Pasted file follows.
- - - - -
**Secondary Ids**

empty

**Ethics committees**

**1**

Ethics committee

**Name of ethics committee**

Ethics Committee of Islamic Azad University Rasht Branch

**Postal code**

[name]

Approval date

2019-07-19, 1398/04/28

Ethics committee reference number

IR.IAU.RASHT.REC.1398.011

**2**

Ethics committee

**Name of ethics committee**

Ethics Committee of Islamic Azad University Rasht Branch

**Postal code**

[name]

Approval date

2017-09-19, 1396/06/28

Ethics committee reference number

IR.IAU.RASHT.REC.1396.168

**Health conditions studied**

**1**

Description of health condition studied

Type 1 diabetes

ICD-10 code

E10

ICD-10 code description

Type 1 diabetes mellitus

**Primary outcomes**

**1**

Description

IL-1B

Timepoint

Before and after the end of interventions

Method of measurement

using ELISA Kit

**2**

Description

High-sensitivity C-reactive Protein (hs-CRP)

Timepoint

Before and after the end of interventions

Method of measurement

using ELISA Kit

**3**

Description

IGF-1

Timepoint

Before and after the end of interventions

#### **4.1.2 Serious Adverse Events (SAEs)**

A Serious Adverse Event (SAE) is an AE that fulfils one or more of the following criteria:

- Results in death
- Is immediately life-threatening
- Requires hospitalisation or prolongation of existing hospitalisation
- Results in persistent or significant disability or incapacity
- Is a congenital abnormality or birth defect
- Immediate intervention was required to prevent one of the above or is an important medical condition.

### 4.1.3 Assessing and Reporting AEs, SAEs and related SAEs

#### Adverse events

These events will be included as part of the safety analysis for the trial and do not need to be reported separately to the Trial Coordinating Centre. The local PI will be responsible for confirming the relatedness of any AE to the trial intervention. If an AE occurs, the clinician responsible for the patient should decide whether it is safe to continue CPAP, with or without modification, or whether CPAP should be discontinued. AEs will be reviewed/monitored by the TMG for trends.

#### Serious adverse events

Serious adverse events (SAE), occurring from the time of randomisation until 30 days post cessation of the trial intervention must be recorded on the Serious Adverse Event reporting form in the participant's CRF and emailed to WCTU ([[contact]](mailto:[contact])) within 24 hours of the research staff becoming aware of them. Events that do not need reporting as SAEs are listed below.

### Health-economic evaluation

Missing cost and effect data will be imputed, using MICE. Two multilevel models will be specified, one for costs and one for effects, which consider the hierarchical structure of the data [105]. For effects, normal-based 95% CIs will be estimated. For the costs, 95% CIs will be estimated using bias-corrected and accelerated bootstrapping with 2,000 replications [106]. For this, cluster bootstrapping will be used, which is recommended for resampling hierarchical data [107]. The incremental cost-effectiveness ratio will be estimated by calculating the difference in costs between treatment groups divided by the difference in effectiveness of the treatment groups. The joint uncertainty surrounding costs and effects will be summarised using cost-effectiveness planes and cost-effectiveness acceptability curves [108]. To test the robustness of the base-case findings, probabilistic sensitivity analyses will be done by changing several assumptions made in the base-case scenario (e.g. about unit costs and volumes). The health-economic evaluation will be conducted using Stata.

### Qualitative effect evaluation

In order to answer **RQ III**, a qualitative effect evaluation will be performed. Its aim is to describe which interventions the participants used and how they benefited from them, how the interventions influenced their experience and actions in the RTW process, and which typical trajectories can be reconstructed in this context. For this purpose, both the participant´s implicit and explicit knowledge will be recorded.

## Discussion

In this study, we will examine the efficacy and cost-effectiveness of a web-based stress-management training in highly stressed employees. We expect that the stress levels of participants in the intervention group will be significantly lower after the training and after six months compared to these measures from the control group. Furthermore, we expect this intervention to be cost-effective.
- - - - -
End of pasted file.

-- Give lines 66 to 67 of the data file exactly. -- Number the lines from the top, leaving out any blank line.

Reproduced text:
Missing cost and effect data will be imputed, using MICE. Two multilevel models will be specified, one for costs and one for effects, which consider the hierarchical structure of the data [105]. For effects, normal-based 95% CIs will be estimated. For the costs, 95% CIs will be estimated using bias-corrected and accelerated bootstrapping with 2,000 replications [106]. For this, cluster bootstrapping will be used, which is recommended for resampling hierarchical data [107]. The incremental cost-effectiveness ratio will be estimated by calculating the difference in costs between treatment groups divided by the difference in effectiveness of the treatment groups. The joint uncertainty surrounding costs and effects will be summarised using cost-effectiveness planes and cost-effectiveness acceptability curves [108]. To test the robustness of the base-case findings, probabilistic sensitivity analyses will be done by changing several assumptions made in the base-case scenario (e.g. about unit costs and volumes). The health-economic evaluation will be conducted using Stata.

### Qualitative effect evaluation